Free for Now
Still, she won't be in hiding. In fact, she'll be behind the counter at Cleaners Express in McMinnville, Tenn. Paul Pillow and Matt Hash, the gay couple who own the dry-cleaning shop, are old friends of Winkler's, and they've offered her a job. Although some customers have protested her hiring, "I'm real calm with it," says Pillow. "The Mary we know is the most kindhearted person you'll ever meet. It could have happened to any one of us in a relationship—if we get so mad that we snap."
That appears to be Winkler's defense: Matthew's alleged years of verbal and emotional abuse fueled a meltdown and, as she told police, "My ugly came out." Though he never witnessed abuse, Pillow says when he saw Winkler with her husband, she seemed cowed. "Her personality would totally change," he says. "Alone, she was upbeat and bubbly."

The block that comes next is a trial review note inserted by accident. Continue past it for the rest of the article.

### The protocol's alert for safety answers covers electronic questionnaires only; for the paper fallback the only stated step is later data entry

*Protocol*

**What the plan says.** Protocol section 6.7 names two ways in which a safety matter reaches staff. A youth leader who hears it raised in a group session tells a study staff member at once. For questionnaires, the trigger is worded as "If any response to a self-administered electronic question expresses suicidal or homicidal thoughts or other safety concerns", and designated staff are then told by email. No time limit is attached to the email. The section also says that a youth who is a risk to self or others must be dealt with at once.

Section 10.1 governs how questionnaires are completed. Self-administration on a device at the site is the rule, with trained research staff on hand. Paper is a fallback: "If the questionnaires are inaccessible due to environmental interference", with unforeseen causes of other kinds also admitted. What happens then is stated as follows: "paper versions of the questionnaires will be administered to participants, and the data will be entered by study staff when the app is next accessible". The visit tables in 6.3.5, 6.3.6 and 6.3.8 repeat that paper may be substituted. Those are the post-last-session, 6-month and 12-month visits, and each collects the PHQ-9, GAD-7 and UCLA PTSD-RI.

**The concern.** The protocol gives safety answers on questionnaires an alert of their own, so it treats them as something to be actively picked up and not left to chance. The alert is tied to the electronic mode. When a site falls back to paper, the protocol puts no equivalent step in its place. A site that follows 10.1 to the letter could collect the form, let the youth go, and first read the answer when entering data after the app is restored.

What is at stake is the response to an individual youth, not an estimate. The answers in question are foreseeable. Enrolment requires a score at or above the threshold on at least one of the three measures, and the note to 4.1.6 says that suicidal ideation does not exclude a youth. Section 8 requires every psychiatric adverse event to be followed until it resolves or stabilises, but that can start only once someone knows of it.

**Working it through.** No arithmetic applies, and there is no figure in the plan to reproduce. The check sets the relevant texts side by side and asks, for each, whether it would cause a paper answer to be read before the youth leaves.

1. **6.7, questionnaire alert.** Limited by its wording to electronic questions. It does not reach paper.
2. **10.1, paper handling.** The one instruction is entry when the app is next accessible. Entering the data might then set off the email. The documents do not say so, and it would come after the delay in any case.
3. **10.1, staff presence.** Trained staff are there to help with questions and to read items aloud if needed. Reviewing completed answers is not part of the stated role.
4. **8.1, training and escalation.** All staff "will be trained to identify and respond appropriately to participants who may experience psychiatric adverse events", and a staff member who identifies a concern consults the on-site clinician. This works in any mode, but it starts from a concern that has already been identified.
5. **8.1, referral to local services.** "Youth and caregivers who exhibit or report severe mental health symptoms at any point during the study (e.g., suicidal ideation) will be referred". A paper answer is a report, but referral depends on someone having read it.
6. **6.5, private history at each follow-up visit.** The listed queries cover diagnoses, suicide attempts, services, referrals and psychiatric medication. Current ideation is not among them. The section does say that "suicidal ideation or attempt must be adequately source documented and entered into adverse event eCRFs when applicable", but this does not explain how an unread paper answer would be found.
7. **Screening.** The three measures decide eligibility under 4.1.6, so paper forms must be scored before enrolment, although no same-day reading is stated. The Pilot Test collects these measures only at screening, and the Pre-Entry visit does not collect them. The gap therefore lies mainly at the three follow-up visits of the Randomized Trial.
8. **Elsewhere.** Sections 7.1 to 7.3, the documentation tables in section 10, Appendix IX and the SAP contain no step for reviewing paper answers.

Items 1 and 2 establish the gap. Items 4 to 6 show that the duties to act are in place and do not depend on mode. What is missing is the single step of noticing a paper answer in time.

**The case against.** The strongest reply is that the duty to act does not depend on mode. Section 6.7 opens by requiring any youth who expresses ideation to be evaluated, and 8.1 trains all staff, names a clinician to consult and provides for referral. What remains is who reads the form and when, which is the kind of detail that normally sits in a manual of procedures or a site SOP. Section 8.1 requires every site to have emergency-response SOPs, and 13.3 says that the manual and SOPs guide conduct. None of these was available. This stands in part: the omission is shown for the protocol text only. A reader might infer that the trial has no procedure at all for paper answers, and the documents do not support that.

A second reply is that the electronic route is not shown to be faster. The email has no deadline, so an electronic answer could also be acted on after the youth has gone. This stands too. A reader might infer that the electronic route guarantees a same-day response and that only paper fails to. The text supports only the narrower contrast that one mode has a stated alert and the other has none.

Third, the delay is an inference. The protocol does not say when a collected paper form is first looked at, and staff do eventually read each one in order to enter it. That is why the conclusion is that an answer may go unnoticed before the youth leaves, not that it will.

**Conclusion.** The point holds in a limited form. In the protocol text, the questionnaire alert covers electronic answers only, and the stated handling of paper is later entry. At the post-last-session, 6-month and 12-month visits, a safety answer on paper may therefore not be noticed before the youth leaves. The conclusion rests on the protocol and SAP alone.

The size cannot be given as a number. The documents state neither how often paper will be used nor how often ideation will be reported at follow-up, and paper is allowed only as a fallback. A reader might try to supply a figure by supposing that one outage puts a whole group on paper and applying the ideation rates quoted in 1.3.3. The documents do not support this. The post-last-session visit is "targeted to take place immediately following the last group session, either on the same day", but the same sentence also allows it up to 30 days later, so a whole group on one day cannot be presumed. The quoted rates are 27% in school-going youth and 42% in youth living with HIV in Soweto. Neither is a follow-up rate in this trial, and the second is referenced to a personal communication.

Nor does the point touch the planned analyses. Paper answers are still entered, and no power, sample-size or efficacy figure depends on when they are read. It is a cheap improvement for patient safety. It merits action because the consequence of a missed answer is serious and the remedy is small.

While in jail, Winkler had only one brief visit with her daughters Patricia, 8, Mary Alice, 6, and Brianna, 1, now in the custody of Matthew's parents. Further contact will require their consent. Winkler will live with her friend Kathy Thomsen, the married mother of a young son. "I worry for Kathy because I think this lady was mentally disturbed," says Thomsen's cousin Erin Brownyard, 33, who believes Winkler should stay behind bars. "Some people feel sorry for her. But she had a choice. I would imagine if my husband was emotionally abusive, before I'd kill him, I'd just leave."
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